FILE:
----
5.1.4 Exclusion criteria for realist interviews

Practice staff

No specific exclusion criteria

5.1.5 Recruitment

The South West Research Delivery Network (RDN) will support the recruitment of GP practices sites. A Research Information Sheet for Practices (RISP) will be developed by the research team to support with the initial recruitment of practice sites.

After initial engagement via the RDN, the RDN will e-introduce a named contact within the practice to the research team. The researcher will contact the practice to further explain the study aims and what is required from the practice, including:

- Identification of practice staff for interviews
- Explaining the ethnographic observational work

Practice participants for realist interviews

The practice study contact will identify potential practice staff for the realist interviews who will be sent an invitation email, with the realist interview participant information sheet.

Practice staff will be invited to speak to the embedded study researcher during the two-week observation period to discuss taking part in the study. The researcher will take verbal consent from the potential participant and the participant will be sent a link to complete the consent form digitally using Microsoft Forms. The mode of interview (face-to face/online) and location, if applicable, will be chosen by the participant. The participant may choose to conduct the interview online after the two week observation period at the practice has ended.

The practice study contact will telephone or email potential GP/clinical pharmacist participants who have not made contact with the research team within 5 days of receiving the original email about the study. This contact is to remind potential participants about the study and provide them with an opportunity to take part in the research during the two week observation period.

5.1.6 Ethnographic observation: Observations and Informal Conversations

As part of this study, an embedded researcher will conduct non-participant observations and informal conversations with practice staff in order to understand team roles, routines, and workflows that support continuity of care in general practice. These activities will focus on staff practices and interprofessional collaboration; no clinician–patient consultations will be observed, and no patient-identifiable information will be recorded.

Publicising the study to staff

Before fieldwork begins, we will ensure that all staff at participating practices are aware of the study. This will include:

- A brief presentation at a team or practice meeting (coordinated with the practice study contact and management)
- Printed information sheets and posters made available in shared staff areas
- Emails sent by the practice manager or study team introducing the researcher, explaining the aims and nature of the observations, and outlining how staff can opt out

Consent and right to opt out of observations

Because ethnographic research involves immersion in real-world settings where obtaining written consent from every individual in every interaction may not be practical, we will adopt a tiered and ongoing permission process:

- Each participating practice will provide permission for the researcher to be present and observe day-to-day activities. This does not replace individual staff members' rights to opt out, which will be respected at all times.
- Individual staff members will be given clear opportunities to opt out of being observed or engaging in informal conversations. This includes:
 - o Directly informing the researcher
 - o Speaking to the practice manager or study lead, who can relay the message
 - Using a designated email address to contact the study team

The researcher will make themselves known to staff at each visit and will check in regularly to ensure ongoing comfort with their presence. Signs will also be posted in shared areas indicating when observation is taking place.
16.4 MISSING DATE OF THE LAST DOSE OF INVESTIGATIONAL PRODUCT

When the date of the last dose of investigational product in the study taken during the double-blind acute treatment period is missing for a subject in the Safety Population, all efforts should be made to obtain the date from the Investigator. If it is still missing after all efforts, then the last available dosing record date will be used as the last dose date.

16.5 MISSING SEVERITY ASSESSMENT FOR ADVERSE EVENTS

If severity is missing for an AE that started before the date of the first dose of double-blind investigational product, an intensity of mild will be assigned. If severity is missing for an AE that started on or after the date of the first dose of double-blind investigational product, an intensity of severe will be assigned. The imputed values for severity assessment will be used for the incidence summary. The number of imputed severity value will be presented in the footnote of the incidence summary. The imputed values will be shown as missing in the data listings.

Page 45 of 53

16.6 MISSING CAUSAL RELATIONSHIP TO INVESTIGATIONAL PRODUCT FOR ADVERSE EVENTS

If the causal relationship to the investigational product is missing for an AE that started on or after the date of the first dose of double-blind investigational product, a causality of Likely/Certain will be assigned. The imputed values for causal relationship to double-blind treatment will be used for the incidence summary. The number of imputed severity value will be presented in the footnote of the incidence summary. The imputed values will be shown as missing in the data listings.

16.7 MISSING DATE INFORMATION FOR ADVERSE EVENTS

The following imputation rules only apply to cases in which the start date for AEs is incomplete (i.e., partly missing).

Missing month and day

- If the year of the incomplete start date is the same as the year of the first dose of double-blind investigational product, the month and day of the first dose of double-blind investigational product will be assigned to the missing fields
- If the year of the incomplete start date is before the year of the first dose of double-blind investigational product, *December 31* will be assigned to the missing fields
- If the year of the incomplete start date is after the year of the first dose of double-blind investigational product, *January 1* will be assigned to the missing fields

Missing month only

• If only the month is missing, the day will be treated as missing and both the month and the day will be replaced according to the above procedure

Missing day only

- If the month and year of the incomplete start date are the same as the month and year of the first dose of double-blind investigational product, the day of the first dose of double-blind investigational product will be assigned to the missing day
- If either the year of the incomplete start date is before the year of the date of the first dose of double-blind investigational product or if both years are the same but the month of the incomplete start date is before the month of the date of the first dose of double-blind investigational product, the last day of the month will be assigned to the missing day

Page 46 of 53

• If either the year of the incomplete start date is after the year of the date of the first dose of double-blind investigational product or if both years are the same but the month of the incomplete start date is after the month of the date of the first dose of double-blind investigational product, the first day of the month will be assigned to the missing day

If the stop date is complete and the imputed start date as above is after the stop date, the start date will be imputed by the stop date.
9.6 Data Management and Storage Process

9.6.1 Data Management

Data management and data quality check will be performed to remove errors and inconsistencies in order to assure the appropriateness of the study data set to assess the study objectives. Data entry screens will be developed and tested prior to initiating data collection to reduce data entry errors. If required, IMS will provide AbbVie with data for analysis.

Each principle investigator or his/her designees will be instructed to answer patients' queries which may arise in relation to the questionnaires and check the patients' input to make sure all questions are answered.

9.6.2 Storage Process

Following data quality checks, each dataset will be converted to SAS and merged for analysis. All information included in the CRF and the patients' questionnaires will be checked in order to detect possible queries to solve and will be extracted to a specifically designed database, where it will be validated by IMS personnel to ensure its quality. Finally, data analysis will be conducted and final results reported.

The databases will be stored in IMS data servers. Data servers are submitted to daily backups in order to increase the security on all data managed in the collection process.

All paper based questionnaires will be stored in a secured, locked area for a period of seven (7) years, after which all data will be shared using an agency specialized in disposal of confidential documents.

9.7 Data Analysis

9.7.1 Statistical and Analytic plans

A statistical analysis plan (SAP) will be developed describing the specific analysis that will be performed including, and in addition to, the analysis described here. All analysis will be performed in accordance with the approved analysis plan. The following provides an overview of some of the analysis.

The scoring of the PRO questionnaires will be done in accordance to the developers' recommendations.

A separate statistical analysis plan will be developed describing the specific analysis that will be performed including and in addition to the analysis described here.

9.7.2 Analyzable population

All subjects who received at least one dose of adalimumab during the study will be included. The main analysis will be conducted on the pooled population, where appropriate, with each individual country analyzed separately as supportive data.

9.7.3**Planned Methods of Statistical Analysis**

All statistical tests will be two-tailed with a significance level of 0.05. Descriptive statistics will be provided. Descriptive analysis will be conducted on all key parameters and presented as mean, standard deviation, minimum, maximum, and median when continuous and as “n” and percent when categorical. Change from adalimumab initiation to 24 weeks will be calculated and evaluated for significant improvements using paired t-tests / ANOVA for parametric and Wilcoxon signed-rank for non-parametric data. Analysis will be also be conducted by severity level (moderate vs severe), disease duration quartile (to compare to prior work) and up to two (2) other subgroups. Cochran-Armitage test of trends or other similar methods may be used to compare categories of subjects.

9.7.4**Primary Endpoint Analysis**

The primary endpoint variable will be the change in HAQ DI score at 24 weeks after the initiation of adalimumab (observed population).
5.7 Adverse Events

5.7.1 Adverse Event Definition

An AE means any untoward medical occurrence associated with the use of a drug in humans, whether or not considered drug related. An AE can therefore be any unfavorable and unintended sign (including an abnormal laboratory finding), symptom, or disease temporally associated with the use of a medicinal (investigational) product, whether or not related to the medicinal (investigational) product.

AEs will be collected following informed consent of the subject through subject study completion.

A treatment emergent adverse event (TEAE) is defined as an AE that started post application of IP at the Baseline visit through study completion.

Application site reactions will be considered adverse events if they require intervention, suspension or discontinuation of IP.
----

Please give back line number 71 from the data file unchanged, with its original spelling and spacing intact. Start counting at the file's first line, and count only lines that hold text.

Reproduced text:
AEs will be collected following informed consent of the subject through subject study completion.